How to Crochet a Granny Hexagon by itchinforsomestitchin.com

How to Crochet a Granny Hexagon

Date
Apr, 09, 2020

I’ve been on this big stash-buster kick recently!

So, today I am going to share with you how to crochet basic granny hexagons – another awesome stash-buster project!

Hexagons are great stash-busters because they require such little yarn, you may even find enough in your scrap bucket (that’s where I got mine!).

Plus, they are actually so much easier than you might think!

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Honestly, I avoided learning how to do hexagons for many years because they looked so complicated to me.

I’m not sure why I was so intimidated by them, I mean I have no problem making granny squares. ?


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In truth, it seems so silly to me now that I’ve done them and know how simple they really are.

In fact, I may actually like them more than I like granny squares!

So, if you are a fan of granny squares, you’ll simply love granny hexagons! ?


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Basic Granny Hexagon Pattern

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Summary:

Granny hexagons are a super fun way to use up your yarn stash! Plus, they are extremely versatile. You can use them to make blankets, bags, coats, and more. Think of all the various designs you can do, especially since each hexagon can be made in a multitude of colors or just one color. The possibilities are limited only by your imagination!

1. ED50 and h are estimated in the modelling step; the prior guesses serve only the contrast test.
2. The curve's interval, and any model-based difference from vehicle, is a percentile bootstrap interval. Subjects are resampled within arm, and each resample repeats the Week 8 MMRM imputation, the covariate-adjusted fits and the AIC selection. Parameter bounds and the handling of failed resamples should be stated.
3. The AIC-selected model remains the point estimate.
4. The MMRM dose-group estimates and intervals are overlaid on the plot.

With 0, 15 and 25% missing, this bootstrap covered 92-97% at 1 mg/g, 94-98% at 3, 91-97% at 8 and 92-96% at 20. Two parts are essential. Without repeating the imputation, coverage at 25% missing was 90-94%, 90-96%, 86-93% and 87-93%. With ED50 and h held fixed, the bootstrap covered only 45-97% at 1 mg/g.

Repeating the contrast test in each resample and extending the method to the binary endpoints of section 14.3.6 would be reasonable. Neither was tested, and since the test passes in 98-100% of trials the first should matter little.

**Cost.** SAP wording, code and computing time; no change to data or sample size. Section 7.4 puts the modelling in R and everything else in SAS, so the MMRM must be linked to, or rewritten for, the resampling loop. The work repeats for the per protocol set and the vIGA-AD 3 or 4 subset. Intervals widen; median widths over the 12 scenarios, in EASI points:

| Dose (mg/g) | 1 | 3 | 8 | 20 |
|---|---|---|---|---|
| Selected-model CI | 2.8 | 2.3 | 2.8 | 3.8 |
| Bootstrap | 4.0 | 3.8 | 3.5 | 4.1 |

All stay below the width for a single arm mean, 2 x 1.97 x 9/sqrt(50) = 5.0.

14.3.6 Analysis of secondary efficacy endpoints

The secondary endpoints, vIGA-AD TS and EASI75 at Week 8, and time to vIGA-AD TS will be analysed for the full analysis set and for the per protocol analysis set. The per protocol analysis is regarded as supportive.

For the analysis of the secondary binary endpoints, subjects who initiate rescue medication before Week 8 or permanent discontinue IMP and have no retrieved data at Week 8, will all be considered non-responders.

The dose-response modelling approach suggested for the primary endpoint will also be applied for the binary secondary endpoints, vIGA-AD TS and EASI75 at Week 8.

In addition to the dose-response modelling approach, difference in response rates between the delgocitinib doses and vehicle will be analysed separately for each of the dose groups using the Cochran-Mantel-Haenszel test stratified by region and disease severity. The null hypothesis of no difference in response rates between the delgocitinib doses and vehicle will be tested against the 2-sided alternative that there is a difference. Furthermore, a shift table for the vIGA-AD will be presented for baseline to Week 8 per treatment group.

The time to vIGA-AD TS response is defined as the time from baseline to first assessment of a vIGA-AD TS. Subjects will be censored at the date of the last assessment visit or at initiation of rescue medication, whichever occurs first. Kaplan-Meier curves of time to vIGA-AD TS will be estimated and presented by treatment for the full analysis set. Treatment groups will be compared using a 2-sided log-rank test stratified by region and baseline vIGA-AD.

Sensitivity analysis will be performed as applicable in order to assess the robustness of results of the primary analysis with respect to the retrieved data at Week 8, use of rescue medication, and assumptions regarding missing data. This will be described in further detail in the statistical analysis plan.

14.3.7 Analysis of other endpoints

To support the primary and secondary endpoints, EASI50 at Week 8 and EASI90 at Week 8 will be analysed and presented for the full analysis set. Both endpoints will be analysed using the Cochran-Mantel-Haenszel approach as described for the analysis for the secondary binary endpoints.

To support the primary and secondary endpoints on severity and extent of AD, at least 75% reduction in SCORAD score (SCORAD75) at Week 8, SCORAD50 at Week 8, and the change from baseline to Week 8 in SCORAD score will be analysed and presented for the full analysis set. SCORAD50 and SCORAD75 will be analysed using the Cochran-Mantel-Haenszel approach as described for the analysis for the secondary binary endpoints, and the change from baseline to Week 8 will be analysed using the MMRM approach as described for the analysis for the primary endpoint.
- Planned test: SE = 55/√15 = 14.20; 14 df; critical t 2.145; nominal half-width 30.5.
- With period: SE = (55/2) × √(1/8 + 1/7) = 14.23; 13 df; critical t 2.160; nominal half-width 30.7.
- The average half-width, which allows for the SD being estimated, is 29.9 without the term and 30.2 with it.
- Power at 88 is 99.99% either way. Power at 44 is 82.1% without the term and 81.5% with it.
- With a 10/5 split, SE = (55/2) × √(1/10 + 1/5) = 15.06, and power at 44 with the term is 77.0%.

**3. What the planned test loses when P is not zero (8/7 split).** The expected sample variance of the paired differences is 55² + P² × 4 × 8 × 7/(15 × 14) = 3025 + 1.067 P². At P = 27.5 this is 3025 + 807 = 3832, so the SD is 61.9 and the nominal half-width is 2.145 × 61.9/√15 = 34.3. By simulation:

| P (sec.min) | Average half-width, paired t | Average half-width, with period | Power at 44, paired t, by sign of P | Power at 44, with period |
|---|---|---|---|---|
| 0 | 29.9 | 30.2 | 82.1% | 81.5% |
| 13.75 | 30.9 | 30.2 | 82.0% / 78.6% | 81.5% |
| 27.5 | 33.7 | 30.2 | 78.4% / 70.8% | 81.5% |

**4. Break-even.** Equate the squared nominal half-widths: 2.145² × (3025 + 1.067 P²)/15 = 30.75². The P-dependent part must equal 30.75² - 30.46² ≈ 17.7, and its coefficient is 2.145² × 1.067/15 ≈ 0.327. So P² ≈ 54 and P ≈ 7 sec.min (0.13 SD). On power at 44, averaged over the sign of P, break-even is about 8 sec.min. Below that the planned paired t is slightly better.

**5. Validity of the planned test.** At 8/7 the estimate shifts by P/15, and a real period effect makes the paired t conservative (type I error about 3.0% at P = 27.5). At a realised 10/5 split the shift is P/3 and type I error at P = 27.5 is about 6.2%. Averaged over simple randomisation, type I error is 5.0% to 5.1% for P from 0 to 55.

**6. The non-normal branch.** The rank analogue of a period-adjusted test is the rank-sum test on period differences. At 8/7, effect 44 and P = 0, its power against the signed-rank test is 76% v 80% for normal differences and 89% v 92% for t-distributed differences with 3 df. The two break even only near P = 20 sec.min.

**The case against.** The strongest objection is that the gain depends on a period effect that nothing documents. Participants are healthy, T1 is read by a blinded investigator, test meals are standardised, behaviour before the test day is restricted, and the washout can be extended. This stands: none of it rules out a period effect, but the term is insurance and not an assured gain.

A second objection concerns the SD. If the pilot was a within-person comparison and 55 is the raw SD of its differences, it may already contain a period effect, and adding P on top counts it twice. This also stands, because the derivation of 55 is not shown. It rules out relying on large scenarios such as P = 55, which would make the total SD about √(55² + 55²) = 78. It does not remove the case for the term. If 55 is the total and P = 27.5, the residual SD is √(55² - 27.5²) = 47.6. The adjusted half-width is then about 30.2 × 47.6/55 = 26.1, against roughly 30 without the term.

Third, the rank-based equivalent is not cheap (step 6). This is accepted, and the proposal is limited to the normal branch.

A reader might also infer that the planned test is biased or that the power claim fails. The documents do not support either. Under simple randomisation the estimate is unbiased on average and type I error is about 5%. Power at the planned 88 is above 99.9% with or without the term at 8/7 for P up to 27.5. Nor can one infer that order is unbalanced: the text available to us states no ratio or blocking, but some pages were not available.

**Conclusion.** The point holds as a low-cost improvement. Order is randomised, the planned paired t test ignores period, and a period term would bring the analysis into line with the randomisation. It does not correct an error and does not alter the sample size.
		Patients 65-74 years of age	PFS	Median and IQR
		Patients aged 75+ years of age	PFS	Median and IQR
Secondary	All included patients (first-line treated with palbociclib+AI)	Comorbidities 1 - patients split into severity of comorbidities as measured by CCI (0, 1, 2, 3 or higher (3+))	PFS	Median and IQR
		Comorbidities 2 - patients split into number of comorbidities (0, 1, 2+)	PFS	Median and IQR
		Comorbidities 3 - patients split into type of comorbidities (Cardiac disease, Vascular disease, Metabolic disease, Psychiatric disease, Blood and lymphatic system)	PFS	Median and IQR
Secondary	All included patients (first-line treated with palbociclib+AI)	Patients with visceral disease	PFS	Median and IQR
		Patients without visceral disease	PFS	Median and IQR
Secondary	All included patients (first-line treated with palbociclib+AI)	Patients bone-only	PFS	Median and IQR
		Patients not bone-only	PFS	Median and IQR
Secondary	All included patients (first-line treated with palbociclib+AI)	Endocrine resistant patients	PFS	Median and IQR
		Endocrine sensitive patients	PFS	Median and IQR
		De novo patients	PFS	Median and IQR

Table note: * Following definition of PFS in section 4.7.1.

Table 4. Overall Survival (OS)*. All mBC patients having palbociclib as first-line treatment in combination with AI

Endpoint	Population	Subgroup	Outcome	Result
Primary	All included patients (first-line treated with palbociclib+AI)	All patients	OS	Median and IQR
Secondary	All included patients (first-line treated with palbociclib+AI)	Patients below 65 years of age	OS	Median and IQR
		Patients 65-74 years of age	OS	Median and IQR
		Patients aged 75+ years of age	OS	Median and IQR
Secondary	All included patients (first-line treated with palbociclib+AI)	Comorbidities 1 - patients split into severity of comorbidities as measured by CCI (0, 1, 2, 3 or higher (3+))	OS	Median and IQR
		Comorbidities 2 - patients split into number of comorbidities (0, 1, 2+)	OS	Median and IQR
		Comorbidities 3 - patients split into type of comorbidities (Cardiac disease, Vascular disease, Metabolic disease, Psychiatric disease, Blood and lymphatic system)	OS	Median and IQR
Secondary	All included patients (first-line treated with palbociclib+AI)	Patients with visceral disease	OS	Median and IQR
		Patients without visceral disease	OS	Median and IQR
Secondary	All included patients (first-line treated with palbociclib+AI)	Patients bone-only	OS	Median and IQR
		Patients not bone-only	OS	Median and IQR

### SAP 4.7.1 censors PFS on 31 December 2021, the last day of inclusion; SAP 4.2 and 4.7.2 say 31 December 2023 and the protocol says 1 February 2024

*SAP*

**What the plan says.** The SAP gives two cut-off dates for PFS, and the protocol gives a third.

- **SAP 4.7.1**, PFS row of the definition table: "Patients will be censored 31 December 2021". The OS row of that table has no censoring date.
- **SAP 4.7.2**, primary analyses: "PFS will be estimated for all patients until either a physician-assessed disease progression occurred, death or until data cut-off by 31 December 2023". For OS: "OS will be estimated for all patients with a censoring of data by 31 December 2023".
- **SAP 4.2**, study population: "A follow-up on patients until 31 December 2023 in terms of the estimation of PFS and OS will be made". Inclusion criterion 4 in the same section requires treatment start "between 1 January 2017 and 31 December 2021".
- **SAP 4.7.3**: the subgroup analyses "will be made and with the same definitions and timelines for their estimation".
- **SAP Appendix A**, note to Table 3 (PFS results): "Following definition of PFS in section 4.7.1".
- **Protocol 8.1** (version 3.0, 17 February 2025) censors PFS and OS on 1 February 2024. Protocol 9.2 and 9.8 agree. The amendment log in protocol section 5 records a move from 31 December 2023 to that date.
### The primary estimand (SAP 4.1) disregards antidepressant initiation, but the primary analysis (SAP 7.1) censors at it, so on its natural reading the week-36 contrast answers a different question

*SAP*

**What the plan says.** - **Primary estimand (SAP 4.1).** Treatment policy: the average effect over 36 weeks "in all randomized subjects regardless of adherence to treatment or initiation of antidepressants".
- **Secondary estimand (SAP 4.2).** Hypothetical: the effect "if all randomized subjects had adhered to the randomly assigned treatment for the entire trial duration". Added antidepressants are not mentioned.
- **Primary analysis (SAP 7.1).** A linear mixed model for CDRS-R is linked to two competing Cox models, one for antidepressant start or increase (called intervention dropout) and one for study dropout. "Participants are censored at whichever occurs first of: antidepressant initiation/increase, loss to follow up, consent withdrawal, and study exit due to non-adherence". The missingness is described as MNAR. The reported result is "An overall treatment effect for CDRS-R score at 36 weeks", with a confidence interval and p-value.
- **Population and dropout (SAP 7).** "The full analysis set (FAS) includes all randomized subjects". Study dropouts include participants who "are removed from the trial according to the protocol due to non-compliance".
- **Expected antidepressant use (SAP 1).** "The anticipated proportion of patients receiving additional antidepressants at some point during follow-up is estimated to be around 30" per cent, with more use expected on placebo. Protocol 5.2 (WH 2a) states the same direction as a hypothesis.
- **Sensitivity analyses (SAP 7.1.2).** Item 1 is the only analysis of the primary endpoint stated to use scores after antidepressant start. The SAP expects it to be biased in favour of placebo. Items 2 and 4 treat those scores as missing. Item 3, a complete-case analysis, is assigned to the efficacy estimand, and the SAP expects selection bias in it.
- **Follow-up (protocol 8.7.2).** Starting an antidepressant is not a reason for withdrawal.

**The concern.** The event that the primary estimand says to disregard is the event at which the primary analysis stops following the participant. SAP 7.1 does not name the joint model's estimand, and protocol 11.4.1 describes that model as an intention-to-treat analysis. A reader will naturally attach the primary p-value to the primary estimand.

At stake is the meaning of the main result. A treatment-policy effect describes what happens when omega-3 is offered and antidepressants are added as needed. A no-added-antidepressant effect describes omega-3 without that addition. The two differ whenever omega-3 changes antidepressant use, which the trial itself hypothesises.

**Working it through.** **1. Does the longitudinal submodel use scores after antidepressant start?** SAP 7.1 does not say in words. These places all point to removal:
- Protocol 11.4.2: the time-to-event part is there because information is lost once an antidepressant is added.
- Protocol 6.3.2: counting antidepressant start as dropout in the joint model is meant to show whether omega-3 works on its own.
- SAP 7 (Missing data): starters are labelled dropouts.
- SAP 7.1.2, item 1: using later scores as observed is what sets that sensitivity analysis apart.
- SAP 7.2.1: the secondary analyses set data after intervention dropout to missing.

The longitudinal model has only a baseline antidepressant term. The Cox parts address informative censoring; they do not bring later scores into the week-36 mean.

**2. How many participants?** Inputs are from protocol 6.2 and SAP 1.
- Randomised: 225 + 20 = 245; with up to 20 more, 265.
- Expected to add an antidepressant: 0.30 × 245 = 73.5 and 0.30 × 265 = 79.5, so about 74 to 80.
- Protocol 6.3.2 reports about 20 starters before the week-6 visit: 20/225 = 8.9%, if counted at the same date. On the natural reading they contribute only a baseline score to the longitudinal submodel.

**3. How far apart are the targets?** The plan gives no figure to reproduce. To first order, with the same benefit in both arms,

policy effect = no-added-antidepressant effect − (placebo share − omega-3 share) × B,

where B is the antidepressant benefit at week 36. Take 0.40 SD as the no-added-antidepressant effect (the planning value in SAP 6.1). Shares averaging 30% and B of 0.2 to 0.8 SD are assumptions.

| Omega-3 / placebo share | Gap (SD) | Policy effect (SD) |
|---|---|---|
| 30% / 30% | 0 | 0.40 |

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Level of Difficulty:   Advanced Beginner/Easy

Finished Dimensions:

This really depends on how many rounds you choose to do. For three rounds, using the hook and yarn used in this tutorial, the hexagon should be about 4 to 4.5 inches in length and width.

Materials:

  • Medium 4 worsted weight yarn

I can’t tell you what yarns I used in this pattern because I used whatever I had in my yarn stash/scrap bucket.

After all, this is a stash-buster project!

~ Total yardage:  5 to 20 yards

  • Hook:  J/10 6.00 mm.
  • Tapestry needle
  • Scissors

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Abbreviations:

~Click on the links if you need a review of each technique.

Pattern is written in US terms.

Stitch/es (st/sts)

Magic ring

Slip-stitch (slp-st)

Chain stitch (ch)

Double crochet (dc)

Additional Notes:

  • This pattern is worked in the round.

Instructions:

Make a magic ring  -OR-  Ch 3 and slp-st into the first ch to form a ring (chaining method). 

Round 1: Ch 3 (counts as your 1st dc), work 1 dc into the ring, *ch 2, work 2 dc into the ring*

Repeat from * to * 4 more times, then make one last ch 2 and slp-st to the top ch of the ch 3 to close.

This creates six 2 dc clusters each separated by a ch 2- space.

If you used the magic ring, you should also pull the ring closed.

Round one should look like the photo below.

Round 2: Ch 4 (counts as 1 dc and 1 ch st), work 2 dc into the ch-2 space from the previous round, ch 2, work 2 more dc into the same ch-2 space from the previous round, *ch 1, work 2 dc into the next ch-2 space from the previous round, ch 2, work 2 more dc into the same ch-2 space from the previous round*